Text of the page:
What was the MOST ridiculous thing a patient came to the ER for? - page 50

and do you have to treat them? I am just curious. Your stories always seem to either crack me up or shake my head in amazement. Thanks for sharing :)... Read More

  1. by   happyfeet
    I have worked in LTC & in a hospital, & while yes some nursing home nurses are complete idiots, most of them have to be damn good to be able to pass a thousand meds to a hundred people in an 7 hour shift, by themselves cause everyone else they worked with were CNA'S.
  2. by   ratchetrn
    "I was sitting in the PTA meeting and my hand suddenly turned blue for no obvious reason"The pt had unilateral "blueish" color to her left hand, pt denied any pain, tingling, numbness, had good bilateral radial pulses and I noticed the edge of her fingernail was also blue...I got up got some alcohol cleaner out of the dispenser and rubbed it on the patients hand...and wiped it off with a white cloth! The girl had gotten new jeans that were the dark blue and had been putting her left hand in her pocket!!
  3. by   JSRN81
    I've followed this forum for a little while but never registered, but did tonight just to share this story...

    It might not be a ridiculous thing to come in for...but holy cow...amazing.

    I had floated down to the ER (from the ICU), and their favorite place to put us is in the Psych area. I got report on a guy who was schizophrenic and had been in the bathrub batizing himself for over 6 hours. Now he was agitated and pacing. The doc wanted him calmed down and had me give him 2mg of Ativan IM. No problem, all done. About an hour later, he stumbled out of his room and asked to go to the bathroom. I told him to go ahead. So he wandered into the bathroom, and a couple of minutes later he comes out. Now, he is obviously in a stupor due to the ativan, so he kind of stumbled out of the bathroom a bit disheveled. All of a sudden his pants fall down, and the two security guys and I just stood there and stared in total disbelief....the guy had a Suave Shampoo bottle shoved over his private parts (Lavender scented Suave, I might add). However, it must have been there for quite awhile because he was TERRIBLY swollen. Becuase he had to do to the bathroom, he had cut the end off of it, leaving little jagged pieces at the end. All I could think of was that it looked like the plastic collar you put around a dog's neck when they get stiches.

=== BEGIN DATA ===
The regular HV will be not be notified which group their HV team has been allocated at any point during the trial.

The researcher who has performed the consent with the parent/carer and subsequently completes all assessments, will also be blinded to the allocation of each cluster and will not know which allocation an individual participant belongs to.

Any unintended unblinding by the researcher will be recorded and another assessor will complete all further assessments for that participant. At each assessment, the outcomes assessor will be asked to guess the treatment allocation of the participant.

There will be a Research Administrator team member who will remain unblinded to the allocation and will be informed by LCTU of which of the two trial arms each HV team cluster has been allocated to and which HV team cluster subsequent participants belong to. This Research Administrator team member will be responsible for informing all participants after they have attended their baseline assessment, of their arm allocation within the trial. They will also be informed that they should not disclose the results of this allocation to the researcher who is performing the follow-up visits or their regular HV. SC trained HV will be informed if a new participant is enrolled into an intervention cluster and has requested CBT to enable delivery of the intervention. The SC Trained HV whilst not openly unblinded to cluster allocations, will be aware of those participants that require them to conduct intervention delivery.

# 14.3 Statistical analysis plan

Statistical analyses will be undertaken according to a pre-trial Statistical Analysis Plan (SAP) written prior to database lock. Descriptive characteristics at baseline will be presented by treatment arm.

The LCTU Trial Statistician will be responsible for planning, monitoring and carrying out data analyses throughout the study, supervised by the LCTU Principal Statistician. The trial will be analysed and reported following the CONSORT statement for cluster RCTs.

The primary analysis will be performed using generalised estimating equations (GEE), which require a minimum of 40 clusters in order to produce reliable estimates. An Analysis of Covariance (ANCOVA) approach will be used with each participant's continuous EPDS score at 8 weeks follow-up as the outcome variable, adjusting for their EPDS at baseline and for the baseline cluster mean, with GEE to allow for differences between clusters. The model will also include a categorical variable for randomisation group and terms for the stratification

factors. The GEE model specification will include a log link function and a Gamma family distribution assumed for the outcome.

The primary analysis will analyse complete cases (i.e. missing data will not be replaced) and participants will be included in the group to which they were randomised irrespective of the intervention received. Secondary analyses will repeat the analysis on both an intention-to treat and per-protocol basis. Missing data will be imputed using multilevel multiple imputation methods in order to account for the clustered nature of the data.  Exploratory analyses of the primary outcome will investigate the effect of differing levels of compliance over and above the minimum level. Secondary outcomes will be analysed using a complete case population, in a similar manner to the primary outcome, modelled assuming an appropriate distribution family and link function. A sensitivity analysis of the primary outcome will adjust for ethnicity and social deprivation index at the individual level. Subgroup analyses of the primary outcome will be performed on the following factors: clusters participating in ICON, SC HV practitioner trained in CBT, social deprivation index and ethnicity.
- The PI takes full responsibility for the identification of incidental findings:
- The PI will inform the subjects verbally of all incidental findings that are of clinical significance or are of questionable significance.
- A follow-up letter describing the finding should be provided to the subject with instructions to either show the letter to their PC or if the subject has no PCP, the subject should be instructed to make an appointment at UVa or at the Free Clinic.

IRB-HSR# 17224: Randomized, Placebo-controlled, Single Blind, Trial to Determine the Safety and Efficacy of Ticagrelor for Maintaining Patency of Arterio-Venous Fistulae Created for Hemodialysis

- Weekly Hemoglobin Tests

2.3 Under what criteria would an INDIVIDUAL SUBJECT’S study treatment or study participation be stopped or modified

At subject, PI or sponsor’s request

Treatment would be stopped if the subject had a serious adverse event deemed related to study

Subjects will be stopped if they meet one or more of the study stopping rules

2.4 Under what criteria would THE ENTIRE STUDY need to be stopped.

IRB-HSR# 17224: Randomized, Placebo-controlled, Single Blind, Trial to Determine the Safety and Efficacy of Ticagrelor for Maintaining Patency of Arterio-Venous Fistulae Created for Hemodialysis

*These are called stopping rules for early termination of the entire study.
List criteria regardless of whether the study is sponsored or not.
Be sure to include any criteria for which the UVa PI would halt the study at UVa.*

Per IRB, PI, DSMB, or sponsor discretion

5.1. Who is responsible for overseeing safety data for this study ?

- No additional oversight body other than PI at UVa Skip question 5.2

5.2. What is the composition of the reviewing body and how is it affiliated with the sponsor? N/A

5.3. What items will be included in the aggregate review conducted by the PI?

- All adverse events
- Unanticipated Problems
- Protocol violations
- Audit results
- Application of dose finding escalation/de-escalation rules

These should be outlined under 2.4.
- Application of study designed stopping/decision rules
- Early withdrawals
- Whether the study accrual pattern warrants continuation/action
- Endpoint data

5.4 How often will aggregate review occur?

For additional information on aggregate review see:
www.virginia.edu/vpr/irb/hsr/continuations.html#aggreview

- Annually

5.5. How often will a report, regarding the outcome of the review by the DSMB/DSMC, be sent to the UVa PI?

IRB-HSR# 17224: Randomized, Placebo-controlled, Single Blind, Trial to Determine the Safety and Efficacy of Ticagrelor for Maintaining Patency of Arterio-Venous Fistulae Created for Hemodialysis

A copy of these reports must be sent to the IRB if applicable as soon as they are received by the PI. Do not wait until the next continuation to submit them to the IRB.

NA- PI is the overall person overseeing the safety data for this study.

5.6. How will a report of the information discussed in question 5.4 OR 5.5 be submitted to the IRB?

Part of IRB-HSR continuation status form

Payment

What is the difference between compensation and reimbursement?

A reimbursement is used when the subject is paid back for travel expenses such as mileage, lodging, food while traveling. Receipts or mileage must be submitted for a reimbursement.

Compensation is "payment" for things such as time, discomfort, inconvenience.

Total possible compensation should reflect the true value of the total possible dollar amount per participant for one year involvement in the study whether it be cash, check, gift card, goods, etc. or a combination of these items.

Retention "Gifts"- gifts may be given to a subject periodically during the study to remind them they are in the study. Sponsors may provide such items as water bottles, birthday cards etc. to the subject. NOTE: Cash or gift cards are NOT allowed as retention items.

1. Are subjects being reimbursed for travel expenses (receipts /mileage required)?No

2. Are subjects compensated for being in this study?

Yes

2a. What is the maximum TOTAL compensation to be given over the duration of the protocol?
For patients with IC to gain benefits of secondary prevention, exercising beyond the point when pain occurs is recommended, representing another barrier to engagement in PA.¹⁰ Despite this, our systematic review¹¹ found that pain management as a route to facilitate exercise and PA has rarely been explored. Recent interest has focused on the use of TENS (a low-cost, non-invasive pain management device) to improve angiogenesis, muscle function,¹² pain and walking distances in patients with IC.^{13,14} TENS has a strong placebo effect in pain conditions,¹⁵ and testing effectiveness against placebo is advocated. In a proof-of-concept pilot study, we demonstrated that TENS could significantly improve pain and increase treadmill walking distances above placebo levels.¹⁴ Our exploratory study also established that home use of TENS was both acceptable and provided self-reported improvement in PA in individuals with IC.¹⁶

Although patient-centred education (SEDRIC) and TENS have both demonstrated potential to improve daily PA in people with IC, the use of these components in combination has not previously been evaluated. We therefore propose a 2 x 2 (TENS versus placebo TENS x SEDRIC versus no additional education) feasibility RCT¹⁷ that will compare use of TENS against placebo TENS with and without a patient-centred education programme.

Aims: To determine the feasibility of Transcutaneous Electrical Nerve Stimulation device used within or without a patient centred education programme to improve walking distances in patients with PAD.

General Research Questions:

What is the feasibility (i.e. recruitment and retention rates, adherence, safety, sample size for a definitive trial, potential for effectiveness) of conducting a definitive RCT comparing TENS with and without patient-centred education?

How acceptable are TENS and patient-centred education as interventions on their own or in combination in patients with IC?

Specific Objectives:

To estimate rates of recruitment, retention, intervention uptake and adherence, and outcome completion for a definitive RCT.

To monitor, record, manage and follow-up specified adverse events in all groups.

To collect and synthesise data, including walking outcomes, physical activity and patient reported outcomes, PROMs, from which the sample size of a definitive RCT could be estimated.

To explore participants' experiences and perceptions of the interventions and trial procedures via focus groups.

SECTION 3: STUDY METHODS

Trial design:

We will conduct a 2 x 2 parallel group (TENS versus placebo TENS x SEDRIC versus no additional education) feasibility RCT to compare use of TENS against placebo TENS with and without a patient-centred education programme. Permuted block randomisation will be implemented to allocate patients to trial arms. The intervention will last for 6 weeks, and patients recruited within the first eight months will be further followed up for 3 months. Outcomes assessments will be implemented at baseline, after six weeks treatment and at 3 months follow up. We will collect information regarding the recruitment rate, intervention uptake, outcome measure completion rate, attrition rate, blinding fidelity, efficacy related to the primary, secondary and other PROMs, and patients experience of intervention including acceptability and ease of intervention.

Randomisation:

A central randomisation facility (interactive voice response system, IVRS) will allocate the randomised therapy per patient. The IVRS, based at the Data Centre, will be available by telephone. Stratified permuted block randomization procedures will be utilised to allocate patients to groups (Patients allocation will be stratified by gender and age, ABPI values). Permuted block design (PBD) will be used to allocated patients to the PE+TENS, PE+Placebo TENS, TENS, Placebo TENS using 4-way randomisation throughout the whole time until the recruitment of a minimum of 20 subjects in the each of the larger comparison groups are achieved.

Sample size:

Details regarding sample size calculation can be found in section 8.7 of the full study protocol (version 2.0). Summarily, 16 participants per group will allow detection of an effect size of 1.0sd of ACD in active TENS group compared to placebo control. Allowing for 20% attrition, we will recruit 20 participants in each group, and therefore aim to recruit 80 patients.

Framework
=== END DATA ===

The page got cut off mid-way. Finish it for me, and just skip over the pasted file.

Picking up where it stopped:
Seeing as I didn't work the psych pod often, I went to the charge nurse and told her the problem...

    The solution? She handed me a pair of trauma shears and said "Go for it". It took 4 security guards to hold the guy down (one on each limb) in order for me to cut it off. To this day, the people who float to the ER come back upstairs with a story of "The cute little blond girl who had to cute the shamapoo bottle off!!"



    Jen
  4. by   clee1
    After getting out of the Army (I was a medic) and waiting for my EMT license to come through, I worked in an ER (in the stat lab) as a vampire.

    One Friday night, late, I was walking (quickly) back to the lab with some samples when I passed a screened bay and heard a highly indignant, effeminate, male voice exclaim: "Don't worry about how it got there... just get it out!"

    I burst out laughing so hard, my eyes got blurry with tears. The charge nurse had to come around and lead me away from the area because I couldn't see. :roll
  5. by   PedsER-RN
    last night a call came over the radio for the aer. 50 y/o f who overdosed on ambien. c/c: sleepy. hmm, go figure!!!

  6. by   babs_rn
    As soon as they changed the "age of consent" law in this state from 15 to 16, aunt (and guardian) of soon-to-be-16 yr old (birthday in two weeks) brings the girl in, c/o "She had sex." Pressed statutory rape charges against the 19 yr old boyfriend, who now faced a felony sex offender charge and all that goes with that, including having to register as a sex offender for the rest of his life. Of course the place was crawling with (not too happy) police, an investigator, and DFCS. Not that I'm for 15 yr old girls having 19 yr old boyfriends, but I don't see having the boy go up for felony charges and using our ER to press it. I think it would be preferable to talk with the girl, rather than to mindlessly destroy her relationship with her.